The loss of control over the cells and the increase in stochastic variation is not restricted to DNA methylation. Meyer and Schumacher demonstrate that the increase in stochastic variations also in the gene activity can be used as an aging clock.

“In principle it would be feasible to take this even further, allowing the stochastic variations in any process in the cell to predict age,” Schumacher said.

According to the authors, it is above all crucial to ascertain if such aging clocks can show the success of interventions that slow the aging process or harmful factors that accelerate aging.

Using the available datasets, the scientists showed that smoking increases the random changes in humans and that ‘anti-aging’ interventions such as lower calorie intake in mice reduces the variation in methylation patterns.

They also showed that the stochastic noise is even reversible by means of reprogramming body cells to stem cells. The scientists compared human fibroblasts from the skin that were reprogrammed into stem cells and as a result of the reprogramming are rejuvenating.

The high variation indicative of the age of the body cells was indeed reversed to the low stochastic noise of young stem cells.

Meyer and Schumacher hope that their findings on loss of regulation and the accumulating stochastic variations will lead to new interventions that can tackle the root cause of aging and may even lead to cellular rejuvenation.

A target for such interventions could be repairing stochastic changes in DNA or improved control of gene expression.

About this genetics and aging research news

Author: Anna Euteneuer
Source: University of Cologne
Contact: Anna Euteneuer – University of Cologne
Image: The image is credited to Neuroscience News

Original Research: Open access.
Aging clocks based on accumulating stochastic variation” by Björn Schumacher et al. Nature Aging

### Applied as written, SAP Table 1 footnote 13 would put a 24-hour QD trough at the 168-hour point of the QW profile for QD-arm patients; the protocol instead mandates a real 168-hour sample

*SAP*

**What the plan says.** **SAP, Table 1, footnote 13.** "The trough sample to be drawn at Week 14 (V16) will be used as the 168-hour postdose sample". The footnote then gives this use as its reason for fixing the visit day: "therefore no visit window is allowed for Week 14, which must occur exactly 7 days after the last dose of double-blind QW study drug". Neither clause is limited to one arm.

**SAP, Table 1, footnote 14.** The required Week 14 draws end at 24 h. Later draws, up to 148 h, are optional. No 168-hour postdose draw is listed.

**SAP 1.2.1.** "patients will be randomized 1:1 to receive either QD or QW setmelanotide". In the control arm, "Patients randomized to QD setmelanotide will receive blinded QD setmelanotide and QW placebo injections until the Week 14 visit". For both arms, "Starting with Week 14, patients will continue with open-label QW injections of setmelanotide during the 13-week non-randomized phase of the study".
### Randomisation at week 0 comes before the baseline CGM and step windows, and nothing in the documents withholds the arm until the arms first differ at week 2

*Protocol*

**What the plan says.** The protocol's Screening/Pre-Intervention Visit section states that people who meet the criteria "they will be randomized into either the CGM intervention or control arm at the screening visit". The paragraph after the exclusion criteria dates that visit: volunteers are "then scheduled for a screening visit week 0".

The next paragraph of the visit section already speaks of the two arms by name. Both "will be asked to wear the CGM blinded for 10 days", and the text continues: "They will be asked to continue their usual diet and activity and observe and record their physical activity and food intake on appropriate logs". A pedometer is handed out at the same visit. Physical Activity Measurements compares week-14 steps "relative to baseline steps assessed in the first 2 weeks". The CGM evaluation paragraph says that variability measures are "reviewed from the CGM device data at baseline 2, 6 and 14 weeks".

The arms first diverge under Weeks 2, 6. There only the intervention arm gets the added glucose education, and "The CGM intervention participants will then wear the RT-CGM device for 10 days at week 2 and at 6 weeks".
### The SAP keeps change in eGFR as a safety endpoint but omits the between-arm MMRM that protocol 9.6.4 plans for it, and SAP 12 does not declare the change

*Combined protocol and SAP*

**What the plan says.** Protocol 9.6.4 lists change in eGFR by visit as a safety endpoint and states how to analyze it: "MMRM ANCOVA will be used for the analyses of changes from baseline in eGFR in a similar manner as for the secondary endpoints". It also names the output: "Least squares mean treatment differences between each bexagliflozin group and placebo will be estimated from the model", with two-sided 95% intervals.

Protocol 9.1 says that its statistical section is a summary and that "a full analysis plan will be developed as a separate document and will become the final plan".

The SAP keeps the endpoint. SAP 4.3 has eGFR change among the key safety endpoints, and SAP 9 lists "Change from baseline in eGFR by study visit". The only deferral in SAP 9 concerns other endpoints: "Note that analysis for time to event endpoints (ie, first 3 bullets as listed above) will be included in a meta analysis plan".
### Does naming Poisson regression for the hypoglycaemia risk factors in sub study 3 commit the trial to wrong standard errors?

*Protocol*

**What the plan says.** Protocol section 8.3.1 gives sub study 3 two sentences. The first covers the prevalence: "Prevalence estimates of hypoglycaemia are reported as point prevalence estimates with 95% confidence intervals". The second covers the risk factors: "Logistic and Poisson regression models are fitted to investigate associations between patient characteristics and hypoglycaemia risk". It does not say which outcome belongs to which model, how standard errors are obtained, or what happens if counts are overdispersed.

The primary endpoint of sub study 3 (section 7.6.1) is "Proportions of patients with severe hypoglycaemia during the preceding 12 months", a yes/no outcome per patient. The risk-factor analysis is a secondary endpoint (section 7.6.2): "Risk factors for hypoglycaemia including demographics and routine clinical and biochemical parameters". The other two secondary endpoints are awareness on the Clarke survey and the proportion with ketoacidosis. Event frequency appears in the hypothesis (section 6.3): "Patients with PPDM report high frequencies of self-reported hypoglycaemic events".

Aging clocks based on accumulating stochastic variation

Aging clocks have provided one of the most important recent breakthroughs in the biology of aging, and may provide indicators for the effectiveness of interventions in the aging process and preventive treatments for age-related diseases.

The reproducibility of accurate aging clocks has reinvigorated the debate on whether a programmed process underlies aging.

Here we show that accumulating stochastic variation in purely simulated data is sufficient to build aging clocks, and that first-generation and second-generation aging clocks are compatible with the accumulation of stochastic variation in DNA methylation or transcriptomic data.

We find that accumulating stochastic variation is sufficient to predict chronological and biological age, indicated by significant prediction differences in smoking, calorie restriction, heterochronic parabiosis and partial reprogramming.

Although our simulations may not explicitly rule out a programmed aging process, our results suggest that stochastically accumulating changes in any set of data that have a ground state at age zero are sufficient for generating aging clocks.